Ana’s condition was deteriorating quickly. She stopped going to school. She could barely breathe due to profound anemia and a nearly collapsed lung — a condition known as “air hunger.”
On February 26th, I texted Laura.
Me: I’m steps behind you. I wanted you to know your writing is helping a lot, though I can’t always read it because we are in the midst of this with Ana, with helping her through this.
Laura: Oh mama. all my love.
Nearly a month would pass until we spoke again. The next text was from Laura to me. It was March 23, 2017, the day after Ana died.
Laura: Oh, friend. I am so very sorry. I’m here for you, for anything.
Me: Thank you. We’re very grateful that she was home and died very quickly
As I reread these first interactions, I marvel at what we said to each other, at the (seemingly) casual way we discussed our dying children the same way I’d once reached out to other parents when I was a young mother concerned with breast feeding and potty training.
I wish I’d known Laura back then.
In the early days of our friendship, we were hobbled mothers, numb with grief, limping along in a landscape that was completely new to both of us.
I can picture it in my mind as though it were a real place. It was something akin to the surface of the moon — dusty, pathless, desolate, and terrifying. But I could hear Laura’s footsteps just a few feet ahead of me, and she could hear me behind her. We were guiding each other through the darkness.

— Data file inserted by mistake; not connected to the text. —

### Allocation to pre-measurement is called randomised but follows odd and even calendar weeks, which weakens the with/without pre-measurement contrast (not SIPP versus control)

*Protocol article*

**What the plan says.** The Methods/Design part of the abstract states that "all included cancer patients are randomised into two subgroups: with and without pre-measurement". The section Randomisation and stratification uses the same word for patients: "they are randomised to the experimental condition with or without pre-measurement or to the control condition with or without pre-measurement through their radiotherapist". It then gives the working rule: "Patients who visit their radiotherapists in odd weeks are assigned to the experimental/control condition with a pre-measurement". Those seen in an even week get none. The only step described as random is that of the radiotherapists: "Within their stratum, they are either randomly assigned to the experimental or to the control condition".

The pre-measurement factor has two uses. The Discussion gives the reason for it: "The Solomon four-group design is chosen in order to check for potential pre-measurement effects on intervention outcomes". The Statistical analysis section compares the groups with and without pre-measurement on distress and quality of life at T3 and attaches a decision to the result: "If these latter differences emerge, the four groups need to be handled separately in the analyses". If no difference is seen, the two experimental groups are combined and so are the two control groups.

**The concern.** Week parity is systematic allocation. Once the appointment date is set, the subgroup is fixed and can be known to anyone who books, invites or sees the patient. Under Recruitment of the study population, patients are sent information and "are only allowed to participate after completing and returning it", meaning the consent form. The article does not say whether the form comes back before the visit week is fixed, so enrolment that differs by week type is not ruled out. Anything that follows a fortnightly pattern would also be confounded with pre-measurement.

A few days after Ana died, Laura reached out to me again.
Laura: I’m here. a few steps ahead of you on the path. hoping to shine light on your footsteps, if I can.
Me: I remembered something you wrote today and it helped — about how you were sad that Benji would never feel the sun on his face again, but then you remembered he was the sunshine now.
We never stopped talking after that. We’re connected in so many ways — through the shared experience with our children, of course — but in other ways as well. We’re both writers. We both feel most connected to our children when we’re outside in nature and, particularly, through birds. We both have one remaining child, the exact same age (14, as I write this).
Laura has a special relationship with owls. She has been following a nesting pair near her home since I’ve known her. For me, it’s hummingbirds. A friend gifted me with a hummingbird feeder the summer after Ana died and it gave me tremendous solace to sit in my yard and watch them, sometimes for hours.
Laura and I take comfort in words — in writing them and reading them — we use words to process and share the experience of childhood cancer and parental grief.
Laura lives in Florida and I’m in New York. We haven’t met in real life yet. We’ve never spoken on the phone. Our entire friendship — every conversation we’ve ever had — is contained within a two-year string of Facebook messages.
I honestly don’t know what I’d do without her.
My goal — my hope — is that we will meet in person some day and she will show me her owls. We are sisters in motherhood, in grief, in pain, and in friendship. These days, we walk side by side, shining a light for each other as we learn to navigate the landscape of loss together.